The purpose of an RD Gateway
A Remote Desktop Gateway acts as the gateway into which external RDP connections connects through to access the Remote Desktop Server. Using a RD Gateway secures the actual Remote Desktop server and limits the potential attacks and exploits aimed at it. With Remote Desktop Gateway installed, you can give your clients the address or DNS name of the gateway server. You can create groupings of servers and allow only certain Windows users or groups access to particular servers.
How to install the RD Gateway service on a Windows 2008 R2 Server
- Install the Remote Desktop Gateway role service via Server Manager. You will need to install the Remote Desktop Services role first.
- Once Remote Desktop Gateway Role service is installed, run Remote Desktop Gateway Manager
- Go into the Policies section and create the Connection Authorization Policy. This is where you setup who’s allowed to log into the RDGateway.
- Go into the Policies section and create the Resource Authorization Policy. This is where you setup what resources can be accessed via RD Gateway and by whom. NOTE: The name and IP addresses that you enter here will be used to match with what the client will type in as the computer name in the RD Client. For example, if you put the server name in the Resource Authorization Policy as MYSERVER, and the RD client is trying to connect to MYSERVER.domain.local, the RD Client will be refused connection DESPITE the two names resolving to the same IP address. You can’t even specify a valid IP address unless it is listed as an allowed resource.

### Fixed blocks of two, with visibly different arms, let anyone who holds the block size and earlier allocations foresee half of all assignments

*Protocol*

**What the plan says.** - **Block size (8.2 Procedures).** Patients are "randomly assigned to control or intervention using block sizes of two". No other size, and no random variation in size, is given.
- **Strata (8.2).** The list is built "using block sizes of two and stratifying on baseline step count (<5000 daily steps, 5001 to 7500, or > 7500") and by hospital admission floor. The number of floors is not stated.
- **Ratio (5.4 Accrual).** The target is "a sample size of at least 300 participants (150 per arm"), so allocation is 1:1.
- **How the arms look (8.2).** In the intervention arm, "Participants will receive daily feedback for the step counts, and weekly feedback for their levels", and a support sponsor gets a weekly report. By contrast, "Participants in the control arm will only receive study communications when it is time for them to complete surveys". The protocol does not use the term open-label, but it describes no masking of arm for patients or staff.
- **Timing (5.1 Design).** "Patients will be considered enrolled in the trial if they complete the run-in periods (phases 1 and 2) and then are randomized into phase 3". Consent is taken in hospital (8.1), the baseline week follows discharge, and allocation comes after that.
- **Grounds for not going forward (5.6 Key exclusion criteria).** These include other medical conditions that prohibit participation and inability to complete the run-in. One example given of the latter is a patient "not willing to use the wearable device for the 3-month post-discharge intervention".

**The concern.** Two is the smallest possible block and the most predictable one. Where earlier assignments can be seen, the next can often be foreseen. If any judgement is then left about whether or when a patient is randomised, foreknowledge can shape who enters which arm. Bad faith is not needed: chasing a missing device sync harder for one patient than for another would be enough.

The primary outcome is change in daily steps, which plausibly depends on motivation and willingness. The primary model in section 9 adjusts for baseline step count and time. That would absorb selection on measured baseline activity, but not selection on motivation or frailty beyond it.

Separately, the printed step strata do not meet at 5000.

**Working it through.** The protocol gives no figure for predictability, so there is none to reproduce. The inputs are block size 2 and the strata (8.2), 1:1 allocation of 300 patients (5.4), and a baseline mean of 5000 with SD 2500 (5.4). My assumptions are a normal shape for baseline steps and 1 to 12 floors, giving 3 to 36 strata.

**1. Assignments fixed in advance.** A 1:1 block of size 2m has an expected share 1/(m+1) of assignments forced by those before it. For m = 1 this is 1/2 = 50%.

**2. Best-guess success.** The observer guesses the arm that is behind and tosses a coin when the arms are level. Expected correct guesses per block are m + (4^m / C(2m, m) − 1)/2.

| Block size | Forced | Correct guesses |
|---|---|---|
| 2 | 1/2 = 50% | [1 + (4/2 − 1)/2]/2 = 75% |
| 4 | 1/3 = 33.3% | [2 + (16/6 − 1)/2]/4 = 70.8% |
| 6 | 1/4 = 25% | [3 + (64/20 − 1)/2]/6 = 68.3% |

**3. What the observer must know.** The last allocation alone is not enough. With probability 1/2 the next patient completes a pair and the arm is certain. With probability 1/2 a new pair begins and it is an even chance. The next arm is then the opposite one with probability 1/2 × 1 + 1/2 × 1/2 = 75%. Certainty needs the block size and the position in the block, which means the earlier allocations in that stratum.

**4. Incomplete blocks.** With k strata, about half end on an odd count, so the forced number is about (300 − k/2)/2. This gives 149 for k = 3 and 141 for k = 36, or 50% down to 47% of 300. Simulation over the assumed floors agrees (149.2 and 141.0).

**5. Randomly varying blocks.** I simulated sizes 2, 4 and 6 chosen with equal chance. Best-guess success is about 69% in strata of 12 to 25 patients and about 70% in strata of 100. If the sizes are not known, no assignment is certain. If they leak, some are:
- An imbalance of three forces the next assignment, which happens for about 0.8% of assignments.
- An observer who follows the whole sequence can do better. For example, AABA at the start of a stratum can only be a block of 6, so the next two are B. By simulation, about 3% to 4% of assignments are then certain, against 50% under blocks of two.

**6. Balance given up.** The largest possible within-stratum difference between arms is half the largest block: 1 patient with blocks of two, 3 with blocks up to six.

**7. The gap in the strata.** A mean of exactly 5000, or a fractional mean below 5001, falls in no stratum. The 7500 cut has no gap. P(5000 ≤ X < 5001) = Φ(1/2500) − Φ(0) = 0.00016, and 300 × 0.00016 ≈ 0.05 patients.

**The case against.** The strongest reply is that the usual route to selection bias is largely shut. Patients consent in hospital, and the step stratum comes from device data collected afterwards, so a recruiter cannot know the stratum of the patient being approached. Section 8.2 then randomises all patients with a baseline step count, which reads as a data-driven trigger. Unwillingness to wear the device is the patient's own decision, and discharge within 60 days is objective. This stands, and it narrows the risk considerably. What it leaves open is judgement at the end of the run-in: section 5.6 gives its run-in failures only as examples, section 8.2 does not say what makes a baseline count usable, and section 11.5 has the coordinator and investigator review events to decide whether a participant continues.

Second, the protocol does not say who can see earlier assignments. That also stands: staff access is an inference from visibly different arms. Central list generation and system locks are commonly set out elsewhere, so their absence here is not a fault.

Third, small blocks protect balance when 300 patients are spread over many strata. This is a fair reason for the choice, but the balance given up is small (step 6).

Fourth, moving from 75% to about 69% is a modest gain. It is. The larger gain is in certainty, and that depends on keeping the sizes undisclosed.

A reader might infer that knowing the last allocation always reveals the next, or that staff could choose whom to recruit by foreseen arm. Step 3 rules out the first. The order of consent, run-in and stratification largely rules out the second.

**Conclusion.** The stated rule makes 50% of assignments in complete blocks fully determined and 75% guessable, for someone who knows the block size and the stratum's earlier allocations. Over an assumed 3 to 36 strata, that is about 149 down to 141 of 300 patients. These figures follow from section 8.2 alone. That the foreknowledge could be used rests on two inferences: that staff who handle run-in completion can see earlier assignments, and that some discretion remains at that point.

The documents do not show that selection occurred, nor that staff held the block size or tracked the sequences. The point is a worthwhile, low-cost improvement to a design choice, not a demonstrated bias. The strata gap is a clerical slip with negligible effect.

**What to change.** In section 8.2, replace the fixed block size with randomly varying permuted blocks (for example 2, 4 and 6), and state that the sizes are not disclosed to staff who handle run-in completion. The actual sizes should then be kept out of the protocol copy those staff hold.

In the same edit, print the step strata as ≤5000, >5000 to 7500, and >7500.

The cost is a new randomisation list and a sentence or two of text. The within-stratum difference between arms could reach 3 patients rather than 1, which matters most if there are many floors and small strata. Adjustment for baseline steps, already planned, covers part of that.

- Right click on the RD Gateway server name and select Properties. A window will come up where you can fine tune the properties. You can use the default settings. However, you need to go into the SSL Certificate tab and install a certificate.
- Enable/Forward TCP Port 443 (SSL port) on your firewall to the RDGateway server.